We Believe in It…We Know It’s True (1986, 48 Minutes) When built in the 1960s, the mining town of Nhulunbuy had an instant population of about 4000, making it one of the largest towns in the Northern Territory. With the town came a hotel—and alcohol. The face of the Gove Peninsula—with its forests, swamps, rich coastline and sacred sites—was transformed overnight. So too were the lives of the Yolngu. In 1969-1971 the Yolngu tried, unsuccessfully, to stop this invasion and exploitation of their land through the Northern Territory Supreme Court. In 1974 the Church handed control of Yirrkala to the Yolngu and in 1976 the Aboriginal Land Rights Act gave title of the Arnhem Land Reserve to its traditional clan owners. For the Yolngu of Yirrkala this came 10 years too late. This film is a study of the cultural continuity at Yirrkala in 1982, 40 years after the mission started and 12 years after the Gove bauxite mine was established.

One Man’s Response (1986, 54 Minutes) This film records the reaction of one clan leader, Narritjin Maymuru, to the coming of the Gove bauxite mine. In mid-1971 Narritjin held a mortuary ceremony at Yirrkala in memory of several relatives. He opened this ceremony to visitors from the mining town, charging them a small entrance fee. Narritjin had two objectives in mind. Firstly, he wanted to raise money so that he could move with his family away from Yirrkala and the mine and set up a small settlement on his own clan land some 150 kilometres to the south. Secondly, Narritjin wanted to promote better understanding of Yolngu culture and the relationship between the Yolngu and their land. The first part of One Man’s Response focuses on a concert given by Yirrkala school children for the mining community at Nhulunbuy. This contrasts dramatically with the second, and major part of the film, which covers the ceremony organised by Narritjin. The school concert and the mortuary ceremony highlight the differences between western style performance (for an audience), and Yolngu ceremonial performance. But the theme of communication, or rather non-communication, is central to both events. In a final sequence, Narritjin reflects on the problems resulting from opening the ceremony to non-Indigenous people.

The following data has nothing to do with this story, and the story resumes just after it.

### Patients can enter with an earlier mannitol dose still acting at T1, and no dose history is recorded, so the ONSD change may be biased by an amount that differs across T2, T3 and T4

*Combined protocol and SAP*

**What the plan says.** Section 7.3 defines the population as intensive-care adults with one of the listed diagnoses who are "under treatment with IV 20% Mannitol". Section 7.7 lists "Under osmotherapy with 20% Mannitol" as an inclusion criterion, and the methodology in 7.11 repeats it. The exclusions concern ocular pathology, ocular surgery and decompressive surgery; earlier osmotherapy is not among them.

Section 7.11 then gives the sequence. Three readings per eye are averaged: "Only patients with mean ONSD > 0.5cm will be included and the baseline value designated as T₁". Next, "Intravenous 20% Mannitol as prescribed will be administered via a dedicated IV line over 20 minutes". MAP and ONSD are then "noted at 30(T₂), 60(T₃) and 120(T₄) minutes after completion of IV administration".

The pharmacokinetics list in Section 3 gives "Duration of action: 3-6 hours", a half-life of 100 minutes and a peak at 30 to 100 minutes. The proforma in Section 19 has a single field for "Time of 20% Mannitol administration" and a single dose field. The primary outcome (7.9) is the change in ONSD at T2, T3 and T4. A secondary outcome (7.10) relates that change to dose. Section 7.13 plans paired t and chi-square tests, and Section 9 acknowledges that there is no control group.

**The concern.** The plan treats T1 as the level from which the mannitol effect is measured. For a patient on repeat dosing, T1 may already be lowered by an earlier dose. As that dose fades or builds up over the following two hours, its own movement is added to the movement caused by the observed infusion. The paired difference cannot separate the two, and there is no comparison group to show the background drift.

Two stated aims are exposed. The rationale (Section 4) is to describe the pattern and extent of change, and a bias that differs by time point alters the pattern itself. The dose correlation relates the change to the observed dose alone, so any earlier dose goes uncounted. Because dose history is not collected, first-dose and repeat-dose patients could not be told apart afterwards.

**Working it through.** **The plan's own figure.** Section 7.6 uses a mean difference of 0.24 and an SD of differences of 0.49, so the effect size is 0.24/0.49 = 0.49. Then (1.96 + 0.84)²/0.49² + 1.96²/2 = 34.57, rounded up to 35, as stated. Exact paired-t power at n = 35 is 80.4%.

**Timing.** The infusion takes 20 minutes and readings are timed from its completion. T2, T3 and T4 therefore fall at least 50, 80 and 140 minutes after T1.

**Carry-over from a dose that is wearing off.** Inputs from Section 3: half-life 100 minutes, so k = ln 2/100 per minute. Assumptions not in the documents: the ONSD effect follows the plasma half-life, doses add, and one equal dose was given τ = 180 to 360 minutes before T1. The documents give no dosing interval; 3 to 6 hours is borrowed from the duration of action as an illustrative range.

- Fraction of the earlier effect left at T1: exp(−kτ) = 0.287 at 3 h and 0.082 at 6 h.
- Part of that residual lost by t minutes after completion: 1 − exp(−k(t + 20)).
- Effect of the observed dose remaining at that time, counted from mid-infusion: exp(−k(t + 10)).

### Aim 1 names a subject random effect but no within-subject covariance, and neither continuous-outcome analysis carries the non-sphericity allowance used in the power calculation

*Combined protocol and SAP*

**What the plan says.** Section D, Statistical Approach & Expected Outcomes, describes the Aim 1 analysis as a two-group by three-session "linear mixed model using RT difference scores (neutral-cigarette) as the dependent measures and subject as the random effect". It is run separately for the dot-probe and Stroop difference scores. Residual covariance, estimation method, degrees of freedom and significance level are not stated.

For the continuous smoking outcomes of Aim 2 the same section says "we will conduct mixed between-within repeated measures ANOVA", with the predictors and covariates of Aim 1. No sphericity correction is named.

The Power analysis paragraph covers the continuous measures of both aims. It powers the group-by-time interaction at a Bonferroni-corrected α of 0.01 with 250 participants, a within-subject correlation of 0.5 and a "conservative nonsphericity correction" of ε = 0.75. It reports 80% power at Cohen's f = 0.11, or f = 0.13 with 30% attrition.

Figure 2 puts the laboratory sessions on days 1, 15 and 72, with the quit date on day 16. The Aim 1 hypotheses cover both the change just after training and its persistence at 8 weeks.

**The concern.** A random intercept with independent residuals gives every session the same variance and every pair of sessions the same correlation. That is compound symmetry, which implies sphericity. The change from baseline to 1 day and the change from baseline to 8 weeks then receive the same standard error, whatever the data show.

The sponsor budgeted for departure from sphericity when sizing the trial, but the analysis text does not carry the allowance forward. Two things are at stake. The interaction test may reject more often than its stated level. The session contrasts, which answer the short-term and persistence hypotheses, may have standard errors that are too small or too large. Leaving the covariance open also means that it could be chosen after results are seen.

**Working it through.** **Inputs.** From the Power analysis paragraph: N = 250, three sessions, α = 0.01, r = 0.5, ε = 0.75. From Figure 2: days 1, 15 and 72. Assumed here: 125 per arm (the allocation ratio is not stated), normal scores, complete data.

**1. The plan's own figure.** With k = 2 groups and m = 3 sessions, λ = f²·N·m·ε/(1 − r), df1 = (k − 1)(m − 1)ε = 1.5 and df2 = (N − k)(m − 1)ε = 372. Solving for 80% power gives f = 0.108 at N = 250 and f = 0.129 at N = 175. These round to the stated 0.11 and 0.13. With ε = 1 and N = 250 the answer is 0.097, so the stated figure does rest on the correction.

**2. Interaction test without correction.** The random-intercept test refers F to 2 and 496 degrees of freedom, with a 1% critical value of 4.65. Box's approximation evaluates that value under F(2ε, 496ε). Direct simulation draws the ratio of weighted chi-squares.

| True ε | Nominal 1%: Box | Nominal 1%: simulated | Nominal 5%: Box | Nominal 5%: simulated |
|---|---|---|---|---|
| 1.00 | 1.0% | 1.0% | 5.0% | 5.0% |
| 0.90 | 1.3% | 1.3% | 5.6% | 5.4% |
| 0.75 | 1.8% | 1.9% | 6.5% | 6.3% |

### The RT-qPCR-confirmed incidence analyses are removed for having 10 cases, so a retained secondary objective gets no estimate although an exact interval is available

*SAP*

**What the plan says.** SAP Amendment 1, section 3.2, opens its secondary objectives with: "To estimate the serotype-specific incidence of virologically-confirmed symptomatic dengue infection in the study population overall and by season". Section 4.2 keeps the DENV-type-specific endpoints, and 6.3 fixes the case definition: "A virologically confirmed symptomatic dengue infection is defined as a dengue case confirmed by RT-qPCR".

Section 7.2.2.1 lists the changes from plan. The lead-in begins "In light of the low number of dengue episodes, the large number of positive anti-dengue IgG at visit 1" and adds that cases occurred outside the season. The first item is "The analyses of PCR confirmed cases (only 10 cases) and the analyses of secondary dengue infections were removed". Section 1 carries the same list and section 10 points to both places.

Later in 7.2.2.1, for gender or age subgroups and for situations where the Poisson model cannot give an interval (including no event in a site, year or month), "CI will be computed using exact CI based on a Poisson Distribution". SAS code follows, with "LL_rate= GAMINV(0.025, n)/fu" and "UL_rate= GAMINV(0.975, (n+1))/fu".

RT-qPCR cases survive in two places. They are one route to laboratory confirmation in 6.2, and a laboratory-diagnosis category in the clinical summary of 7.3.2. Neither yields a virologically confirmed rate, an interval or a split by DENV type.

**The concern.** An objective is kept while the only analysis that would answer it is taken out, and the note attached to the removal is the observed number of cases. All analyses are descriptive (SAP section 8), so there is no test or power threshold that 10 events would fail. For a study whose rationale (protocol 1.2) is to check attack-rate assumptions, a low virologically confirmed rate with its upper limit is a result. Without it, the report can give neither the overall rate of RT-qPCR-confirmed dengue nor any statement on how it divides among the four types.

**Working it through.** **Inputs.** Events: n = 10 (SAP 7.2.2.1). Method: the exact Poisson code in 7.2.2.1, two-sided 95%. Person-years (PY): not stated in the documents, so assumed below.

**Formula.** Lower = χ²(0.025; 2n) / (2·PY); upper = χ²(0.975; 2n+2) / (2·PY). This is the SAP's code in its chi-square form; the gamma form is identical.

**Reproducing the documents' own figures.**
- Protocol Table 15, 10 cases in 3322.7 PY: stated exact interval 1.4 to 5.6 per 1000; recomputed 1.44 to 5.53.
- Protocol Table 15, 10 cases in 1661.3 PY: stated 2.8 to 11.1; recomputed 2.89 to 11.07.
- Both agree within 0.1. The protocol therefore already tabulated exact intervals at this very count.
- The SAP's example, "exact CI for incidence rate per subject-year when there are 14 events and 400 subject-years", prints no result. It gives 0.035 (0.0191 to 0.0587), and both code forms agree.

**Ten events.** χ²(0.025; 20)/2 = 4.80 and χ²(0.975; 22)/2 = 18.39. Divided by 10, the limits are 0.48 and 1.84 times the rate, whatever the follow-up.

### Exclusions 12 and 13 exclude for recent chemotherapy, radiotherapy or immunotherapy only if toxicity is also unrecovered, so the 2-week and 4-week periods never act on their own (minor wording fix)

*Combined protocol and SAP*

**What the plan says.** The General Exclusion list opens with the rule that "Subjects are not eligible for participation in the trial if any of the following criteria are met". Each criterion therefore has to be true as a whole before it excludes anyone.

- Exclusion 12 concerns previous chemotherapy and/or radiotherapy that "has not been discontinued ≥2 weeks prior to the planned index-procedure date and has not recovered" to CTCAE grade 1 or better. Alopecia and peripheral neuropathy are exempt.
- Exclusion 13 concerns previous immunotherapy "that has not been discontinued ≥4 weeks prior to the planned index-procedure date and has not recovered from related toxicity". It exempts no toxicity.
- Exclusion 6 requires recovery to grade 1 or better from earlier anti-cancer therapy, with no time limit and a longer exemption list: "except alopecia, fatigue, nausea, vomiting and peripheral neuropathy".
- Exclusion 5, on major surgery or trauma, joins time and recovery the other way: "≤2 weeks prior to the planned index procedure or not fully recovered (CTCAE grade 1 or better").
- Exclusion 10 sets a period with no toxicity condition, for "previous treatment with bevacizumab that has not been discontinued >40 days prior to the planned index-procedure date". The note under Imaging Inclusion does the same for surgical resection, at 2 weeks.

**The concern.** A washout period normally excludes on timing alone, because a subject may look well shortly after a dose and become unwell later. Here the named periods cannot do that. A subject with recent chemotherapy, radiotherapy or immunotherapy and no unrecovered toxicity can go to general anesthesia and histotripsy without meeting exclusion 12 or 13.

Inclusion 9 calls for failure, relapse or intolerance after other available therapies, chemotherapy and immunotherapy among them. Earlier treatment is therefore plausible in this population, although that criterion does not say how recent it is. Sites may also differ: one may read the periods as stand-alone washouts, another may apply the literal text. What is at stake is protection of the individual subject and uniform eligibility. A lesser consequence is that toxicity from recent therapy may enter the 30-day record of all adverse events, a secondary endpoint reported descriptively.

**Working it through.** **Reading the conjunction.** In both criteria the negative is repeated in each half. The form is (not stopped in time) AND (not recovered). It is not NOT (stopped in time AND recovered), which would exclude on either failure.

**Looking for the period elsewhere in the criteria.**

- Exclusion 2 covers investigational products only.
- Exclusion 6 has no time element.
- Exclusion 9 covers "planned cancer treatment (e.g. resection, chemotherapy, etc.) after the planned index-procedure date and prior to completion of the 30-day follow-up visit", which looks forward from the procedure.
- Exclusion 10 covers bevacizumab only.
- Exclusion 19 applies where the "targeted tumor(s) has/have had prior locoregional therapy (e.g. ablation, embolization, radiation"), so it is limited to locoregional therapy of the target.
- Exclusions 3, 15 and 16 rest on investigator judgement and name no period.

Pain for This Land (1995, 43 Minutes) In 1970 Ian Dunlop began a long-term film project with the Yolngu of Yirrkala for Film Australia. Pain for This Land is a general introduction to the Yirrkala Film Project. The film begins in 1970 with a village council meeting. Chairman Roy Dadaynga Marika explains how he envisages the film project—it should be a history covering three elements, the Yolngu, the Mission, and "that which is going to worry us in the future": the mine. Then different clan elders describe their clan beliefs and discuss the coming of the mine—and alcohol—and their fears for the future. The impact of the mine on the lives of the Aboriginal population is shown in both 1970 and in 1971 after the Yolngu had lost their Land Rights case and their case to try to stop the coming of the Walkabout Hotel. The Yolngu try to come to terms with the mine as it encroaches more and more upon their land; well-intentioned but misguided attempts to employ Yolngu fail. The individual struggle of Roy Dadaynga Marika for his people is highlighted. Most of the clan elders and many of the young people who appear in this film are now dead, but their words have proved to be prophetic.